As our musicianship developed further, our songwriting became more sophisticated, and our songs became more complex. Ours was a five-piece band: a lead guitarist, a rhythm guitarist, a bass player, a keyboardist and me on the drums. Everyone but the keyboard player (who at the time was a 12-year old prodigious sister of our lead guitarist) sang, and, as I mentioned before, I was the lead vocalist. At one point, we went to a studio, and had three of our songs professionally recorded. Unfortunately, the people on the radio were not too keen on playing our music. Our songs required close listening, and were not simple three-chord ditties which one could hear on radio stations at the time. We were not too discouraged, though, and we kept playing for the fun of it. Those were some of the very best times of my youth.

What’s your daytime job, or the job that supports you, and how did you get involved in it?

While in my rock band, I, of course, continued my education, which involved completion of the undergraduate degree in Biology and a Master’s Degree in Taxonomy (a special discipline within biology). Simultaneously, I was doing research at my university in

the Microbiology lab starting as a sophomore. After coauthoring several articles in peer-reviewed science journals and having presented research results at multiple national and international conferences, and having earned a high GPA in my coursework, I received Fulbright Scholarship in 1987 to pursue graduate studies in the USA. So, I came here and earned my PhD from the University of Illinois at Chicago. After three productive postdoctoral stints and several adjunct teaching engagements, I landed a permanent teaching career in higher education. For the past 15 years I have been teaching as a full time faculty member Microbiology and Human Anatomy and Physiology at Oakland Community College in Waterford, MI. That’s my day job.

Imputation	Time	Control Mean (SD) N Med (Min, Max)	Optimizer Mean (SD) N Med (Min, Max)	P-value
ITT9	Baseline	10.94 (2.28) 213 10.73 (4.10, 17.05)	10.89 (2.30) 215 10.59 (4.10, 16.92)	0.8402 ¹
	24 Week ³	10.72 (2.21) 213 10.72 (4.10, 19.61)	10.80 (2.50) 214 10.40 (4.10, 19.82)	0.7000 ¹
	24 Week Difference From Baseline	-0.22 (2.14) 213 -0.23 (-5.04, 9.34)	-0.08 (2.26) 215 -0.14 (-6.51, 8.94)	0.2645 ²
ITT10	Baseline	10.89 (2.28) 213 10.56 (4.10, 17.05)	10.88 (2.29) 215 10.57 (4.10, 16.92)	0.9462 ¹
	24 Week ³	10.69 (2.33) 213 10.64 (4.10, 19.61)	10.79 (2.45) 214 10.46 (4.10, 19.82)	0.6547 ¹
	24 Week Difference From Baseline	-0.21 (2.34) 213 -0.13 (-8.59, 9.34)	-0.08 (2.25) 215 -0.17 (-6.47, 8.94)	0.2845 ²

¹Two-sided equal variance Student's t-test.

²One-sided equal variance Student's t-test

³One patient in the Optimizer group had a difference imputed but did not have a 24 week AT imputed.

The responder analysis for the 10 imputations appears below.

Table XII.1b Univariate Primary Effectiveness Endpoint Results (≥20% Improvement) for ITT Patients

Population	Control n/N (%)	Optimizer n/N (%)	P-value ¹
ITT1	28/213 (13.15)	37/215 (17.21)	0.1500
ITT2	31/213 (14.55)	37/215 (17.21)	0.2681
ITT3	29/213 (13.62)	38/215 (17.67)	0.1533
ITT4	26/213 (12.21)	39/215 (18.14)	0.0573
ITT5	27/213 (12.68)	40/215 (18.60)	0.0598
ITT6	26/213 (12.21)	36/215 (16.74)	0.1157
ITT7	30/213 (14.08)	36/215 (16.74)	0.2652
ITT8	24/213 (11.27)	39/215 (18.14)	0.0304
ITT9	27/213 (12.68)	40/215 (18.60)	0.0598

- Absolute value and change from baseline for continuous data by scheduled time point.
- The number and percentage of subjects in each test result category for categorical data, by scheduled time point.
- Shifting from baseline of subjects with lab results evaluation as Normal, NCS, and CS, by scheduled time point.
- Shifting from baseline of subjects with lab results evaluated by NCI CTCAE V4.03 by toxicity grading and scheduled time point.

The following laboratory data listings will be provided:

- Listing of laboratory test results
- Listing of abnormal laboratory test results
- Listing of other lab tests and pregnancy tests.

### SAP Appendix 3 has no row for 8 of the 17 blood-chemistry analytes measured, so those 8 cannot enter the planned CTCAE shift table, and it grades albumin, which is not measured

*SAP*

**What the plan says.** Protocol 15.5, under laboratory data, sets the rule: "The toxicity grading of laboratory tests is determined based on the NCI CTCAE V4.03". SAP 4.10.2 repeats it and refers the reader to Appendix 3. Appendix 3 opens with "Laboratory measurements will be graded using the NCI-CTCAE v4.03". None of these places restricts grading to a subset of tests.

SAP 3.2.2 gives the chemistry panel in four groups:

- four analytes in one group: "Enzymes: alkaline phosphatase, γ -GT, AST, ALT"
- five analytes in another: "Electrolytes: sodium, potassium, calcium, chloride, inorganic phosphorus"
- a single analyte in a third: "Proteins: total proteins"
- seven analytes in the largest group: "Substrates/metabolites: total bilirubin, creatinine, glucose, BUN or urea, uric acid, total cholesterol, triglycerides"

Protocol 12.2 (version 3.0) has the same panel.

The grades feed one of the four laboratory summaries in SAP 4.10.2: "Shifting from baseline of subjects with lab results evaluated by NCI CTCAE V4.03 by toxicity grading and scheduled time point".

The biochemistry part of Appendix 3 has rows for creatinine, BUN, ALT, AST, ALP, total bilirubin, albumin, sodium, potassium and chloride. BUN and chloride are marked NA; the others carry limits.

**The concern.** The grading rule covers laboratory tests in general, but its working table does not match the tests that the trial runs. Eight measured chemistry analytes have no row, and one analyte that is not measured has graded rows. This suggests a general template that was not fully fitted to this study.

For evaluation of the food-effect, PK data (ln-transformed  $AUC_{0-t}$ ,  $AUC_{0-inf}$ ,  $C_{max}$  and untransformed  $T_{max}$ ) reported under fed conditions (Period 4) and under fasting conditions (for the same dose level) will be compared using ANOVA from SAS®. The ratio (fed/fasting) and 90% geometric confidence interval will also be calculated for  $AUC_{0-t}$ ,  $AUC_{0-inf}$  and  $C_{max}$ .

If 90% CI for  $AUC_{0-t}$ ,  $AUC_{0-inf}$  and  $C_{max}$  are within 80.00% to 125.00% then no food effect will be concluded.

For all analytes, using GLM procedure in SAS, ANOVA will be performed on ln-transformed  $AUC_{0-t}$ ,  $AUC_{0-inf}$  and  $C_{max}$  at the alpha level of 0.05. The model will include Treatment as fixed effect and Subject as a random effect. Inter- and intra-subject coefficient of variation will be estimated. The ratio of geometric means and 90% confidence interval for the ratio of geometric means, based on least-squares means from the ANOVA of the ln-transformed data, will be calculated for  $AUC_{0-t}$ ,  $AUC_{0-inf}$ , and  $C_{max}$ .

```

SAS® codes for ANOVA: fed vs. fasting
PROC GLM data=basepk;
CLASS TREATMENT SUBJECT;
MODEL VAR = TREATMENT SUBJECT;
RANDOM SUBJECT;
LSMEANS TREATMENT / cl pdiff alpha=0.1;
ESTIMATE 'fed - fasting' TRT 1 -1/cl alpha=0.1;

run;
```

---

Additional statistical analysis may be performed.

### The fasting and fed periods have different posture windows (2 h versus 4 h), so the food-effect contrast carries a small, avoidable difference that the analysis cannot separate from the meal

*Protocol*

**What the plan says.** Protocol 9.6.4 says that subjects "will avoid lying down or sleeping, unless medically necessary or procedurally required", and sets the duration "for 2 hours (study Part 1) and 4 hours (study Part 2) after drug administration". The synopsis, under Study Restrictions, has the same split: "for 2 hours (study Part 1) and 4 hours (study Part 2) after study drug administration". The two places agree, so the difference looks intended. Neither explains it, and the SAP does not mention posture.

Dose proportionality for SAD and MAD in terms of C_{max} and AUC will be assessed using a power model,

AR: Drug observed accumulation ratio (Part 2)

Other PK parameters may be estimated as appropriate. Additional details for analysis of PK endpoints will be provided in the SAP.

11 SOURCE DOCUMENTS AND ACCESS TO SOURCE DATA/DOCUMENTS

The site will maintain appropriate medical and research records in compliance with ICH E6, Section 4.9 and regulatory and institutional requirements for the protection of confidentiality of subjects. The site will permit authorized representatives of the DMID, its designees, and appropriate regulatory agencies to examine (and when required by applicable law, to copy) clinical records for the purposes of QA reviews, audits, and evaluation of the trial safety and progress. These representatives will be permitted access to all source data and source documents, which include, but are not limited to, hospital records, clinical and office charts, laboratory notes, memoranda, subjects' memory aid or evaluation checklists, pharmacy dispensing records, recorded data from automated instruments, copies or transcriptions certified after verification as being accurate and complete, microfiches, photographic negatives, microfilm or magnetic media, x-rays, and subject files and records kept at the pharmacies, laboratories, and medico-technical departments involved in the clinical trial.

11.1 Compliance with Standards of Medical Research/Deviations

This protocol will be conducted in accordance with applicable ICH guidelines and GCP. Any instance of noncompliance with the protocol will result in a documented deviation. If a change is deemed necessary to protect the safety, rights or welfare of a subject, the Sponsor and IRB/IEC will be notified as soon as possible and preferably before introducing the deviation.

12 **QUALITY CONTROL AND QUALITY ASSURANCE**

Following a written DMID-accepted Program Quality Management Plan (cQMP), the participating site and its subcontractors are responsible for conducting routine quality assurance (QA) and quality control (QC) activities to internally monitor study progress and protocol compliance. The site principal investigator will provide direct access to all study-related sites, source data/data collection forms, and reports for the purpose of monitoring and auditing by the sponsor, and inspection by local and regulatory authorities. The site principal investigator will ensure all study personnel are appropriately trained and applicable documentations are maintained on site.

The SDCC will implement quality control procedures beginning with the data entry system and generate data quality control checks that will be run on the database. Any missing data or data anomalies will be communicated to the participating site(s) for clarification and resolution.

How would you describe the music that you normally create?

Musically, I would say it is a bit of a blend of rock, pop and folk, with some influence from the music of the Balkan Peninsula where I grew up. Lyrically, I am interested in delving into the social issues and bringing the elements of human condition that corrupt the possibilities of understanding, harmony, acceptance and mutualism in a society. Some of the themes evident in my songs include greed, racism, police brutality, abuse of women, homelessness and destruction of the environment. I am not shy to sing about these and, by doing so, implicitly ask my audience to think about these issues and contemplate how each of them can make this world a better place.

What is your creative process like?

Usually, I come up with a melody first. To me, a song is not a song unless it has a melody that is catchy and pleasant to the listening ear. Then, I decide what the song ought to be about. Next, I write any thoughts, lines, ideas, images that may come to my head – uncensored by my internal editor. Then, I begin to figure out how these writings — that are seemingly random, but all connected in some way—can be converted into the lines of the song. It helps if the lines rhyme, so I use a rhyming dictionary and also a thesaurus.